A major Indian drug company announced yesterday that it would begin making a generic version of Tamiflu in the face of a possible epidemic of avian flu, The New York Times reported today.
"Right or wrong, we're going to commercialize and make oseltamivir," Yusuf Hamied, chairman of the generic drug manufacturer Cipla of Bombay told the newspaper.
Although generic manufacturers can't legally sell the patented Tamiflu in the West, all national patent laws, including those of the U.S., allow governments to cancel patents during emergencies and either buy generics or force patent holders to license their formulas to rivals.
Tamiflu maker Roche has been under growing pressure from several countries and the United Nations' secretary general to license generic versions of the drug, which eases the worst symptoms of the flu.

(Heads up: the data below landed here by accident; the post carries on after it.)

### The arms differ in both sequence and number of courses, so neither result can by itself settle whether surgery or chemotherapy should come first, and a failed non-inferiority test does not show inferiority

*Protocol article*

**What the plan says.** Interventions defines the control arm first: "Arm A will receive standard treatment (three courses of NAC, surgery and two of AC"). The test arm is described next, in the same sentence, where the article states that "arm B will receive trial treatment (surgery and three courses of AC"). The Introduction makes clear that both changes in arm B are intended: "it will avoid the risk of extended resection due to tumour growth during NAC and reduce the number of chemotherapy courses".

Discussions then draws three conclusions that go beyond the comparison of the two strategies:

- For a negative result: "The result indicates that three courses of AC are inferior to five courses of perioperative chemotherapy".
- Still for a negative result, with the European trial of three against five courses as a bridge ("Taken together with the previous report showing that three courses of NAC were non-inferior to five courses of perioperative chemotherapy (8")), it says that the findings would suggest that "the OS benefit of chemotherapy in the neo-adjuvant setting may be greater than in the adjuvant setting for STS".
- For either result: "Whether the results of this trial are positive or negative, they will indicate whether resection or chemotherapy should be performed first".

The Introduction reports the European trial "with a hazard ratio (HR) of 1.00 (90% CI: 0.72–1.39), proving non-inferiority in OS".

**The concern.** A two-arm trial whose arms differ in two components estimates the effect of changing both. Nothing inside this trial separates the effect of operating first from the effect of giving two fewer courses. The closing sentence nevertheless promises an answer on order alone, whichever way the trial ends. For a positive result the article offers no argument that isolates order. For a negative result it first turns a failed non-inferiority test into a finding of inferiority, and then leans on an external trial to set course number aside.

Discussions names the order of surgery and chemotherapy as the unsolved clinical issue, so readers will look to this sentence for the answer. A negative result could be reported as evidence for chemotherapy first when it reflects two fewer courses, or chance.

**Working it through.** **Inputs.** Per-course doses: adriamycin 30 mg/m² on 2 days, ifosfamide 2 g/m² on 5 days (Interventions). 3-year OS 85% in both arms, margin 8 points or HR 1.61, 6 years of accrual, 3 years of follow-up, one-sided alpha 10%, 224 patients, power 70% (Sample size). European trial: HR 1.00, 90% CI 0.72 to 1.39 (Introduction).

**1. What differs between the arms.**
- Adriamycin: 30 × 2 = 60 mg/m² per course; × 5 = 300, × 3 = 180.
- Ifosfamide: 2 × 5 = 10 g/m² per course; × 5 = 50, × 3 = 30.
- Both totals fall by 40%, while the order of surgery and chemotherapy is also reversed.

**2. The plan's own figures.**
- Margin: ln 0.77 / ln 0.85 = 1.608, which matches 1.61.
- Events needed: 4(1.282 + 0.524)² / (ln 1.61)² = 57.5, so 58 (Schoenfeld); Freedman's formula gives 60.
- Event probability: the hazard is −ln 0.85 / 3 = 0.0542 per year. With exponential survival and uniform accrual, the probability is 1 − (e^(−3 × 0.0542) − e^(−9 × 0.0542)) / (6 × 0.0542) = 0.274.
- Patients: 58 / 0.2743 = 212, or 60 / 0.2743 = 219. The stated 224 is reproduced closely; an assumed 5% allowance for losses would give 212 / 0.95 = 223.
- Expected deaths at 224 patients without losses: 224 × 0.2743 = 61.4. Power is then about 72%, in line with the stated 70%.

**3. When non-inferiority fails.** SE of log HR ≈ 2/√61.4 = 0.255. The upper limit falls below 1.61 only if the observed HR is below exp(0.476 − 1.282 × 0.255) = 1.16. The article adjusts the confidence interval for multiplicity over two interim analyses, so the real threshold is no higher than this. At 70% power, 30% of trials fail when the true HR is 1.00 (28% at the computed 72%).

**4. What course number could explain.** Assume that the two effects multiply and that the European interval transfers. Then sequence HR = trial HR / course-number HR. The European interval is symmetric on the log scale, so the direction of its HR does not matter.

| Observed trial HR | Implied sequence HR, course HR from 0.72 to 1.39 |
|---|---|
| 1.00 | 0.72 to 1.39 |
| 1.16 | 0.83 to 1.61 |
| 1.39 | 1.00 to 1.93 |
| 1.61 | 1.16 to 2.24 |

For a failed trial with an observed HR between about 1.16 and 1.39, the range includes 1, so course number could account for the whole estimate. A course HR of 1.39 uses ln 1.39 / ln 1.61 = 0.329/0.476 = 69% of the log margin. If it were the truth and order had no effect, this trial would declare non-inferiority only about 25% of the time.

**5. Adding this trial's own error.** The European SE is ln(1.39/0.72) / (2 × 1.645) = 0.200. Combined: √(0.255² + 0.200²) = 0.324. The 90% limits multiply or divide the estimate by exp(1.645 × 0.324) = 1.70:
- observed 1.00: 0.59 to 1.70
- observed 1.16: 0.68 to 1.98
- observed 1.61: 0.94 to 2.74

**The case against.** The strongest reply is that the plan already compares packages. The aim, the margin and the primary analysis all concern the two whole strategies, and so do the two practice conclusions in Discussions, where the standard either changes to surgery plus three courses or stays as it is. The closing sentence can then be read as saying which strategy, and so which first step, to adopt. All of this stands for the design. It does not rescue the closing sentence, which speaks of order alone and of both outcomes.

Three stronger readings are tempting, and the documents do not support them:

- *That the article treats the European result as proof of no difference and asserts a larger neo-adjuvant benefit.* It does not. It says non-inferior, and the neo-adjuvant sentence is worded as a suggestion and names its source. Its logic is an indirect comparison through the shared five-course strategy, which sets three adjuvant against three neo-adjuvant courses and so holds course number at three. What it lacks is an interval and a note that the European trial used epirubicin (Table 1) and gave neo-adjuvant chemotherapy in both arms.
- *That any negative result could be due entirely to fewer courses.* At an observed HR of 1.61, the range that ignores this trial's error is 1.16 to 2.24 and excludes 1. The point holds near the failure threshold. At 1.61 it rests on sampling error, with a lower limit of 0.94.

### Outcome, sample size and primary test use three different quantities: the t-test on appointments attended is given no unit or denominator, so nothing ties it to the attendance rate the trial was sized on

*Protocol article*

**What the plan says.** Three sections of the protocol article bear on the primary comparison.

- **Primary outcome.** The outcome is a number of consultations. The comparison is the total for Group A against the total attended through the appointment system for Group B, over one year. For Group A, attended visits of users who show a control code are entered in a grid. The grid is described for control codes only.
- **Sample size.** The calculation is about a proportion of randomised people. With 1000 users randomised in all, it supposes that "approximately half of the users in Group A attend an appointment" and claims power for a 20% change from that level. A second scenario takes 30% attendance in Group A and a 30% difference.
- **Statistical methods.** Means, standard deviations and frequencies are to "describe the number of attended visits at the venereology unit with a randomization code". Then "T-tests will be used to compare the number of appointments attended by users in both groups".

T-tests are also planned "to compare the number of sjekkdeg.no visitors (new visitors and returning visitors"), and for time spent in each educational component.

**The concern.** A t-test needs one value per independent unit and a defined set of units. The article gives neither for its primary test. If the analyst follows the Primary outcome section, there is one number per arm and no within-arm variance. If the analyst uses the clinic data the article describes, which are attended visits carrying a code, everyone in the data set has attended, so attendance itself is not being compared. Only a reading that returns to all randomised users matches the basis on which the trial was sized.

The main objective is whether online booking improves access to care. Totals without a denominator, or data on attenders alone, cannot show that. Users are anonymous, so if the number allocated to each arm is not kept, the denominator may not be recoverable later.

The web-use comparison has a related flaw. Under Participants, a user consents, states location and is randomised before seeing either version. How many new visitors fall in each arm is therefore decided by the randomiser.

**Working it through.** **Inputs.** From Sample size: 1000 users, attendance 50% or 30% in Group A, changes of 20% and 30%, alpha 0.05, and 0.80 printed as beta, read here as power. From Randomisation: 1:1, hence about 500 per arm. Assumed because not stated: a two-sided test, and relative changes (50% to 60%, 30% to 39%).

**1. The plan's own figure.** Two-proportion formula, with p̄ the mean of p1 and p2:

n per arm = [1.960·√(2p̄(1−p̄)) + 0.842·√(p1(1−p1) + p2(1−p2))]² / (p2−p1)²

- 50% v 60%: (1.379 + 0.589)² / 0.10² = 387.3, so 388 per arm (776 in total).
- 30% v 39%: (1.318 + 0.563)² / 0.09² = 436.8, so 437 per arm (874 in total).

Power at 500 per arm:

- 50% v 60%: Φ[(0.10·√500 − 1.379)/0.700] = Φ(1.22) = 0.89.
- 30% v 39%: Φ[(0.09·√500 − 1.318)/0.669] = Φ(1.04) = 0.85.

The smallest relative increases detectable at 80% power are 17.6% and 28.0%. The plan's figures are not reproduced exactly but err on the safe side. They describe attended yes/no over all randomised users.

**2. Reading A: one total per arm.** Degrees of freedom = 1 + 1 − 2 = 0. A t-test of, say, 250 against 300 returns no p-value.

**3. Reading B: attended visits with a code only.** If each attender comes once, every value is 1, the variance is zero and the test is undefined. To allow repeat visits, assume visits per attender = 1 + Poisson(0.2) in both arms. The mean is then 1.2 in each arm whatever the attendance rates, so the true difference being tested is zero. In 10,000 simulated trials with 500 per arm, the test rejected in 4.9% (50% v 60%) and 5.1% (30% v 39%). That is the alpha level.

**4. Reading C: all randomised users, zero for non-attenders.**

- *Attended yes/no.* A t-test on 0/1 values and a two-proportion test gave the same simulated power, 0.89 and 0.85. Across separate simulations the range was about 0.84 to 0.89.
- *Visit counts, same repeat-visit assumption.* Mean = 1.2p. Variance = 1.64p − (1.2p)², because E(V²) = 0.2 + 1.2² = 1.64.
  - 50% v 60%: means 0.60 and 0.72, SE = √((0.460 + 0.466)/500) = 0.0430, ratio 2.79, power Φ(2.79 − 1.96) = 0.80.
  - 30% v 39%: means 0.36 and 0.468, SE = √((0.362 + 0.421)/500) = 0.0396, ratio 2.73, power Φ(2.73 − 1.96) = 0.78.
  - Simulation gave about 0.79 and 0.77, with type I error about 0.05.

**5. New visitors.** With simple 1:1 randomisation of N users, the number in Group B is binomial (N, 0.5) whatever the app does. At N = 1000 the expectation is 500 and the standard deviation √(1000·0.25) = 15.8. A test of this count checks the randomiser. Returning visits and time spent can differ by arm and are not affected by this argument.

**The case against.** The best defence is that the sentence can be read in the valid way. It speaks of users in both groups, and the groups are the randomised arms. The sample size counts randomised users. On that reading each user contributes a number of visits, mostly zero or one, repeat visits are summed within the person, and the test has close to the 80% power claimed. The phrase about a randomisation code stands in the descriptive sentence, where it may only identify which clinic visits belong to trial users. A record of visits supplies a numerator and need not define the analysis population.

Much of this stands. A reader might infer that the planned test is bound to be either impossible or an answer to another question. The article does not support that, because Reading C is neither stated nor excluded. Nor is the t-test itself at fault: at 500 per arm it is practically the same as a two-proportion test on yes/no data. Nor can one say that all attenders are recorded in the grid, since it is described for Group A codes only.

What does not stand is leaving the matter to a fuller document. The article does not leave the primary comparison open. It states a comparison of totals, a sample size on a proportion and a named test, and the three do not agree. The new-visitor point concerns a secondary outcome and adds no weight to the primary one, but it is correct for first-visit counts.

Roche sells Tamiflu for $60 per treatment in the U.S. The company said yesterday that it fully intends to remain the sole manufacturer of Tamiflu.
Hamied said Cipla, India's third largest drug maker, would sell generic Tamiflu "at a humanitarian price," in developing nations and not aim at the American or European markets. Cipla's inexpensive HIV drugs, approved by the World Health Organization, are used by 400,000 people worldwide.
Meanwhile, Australia's National Drugs and Poisons Schedule Committee announced yesterday that it had decided against a proposal to allow for over-the-counter sales of Tamiflu in that country.
"The decision . . . means that there will be less Tamiflu stock in Australia, denying the public access to a clinically proven and effective medication," Roche said in a statement.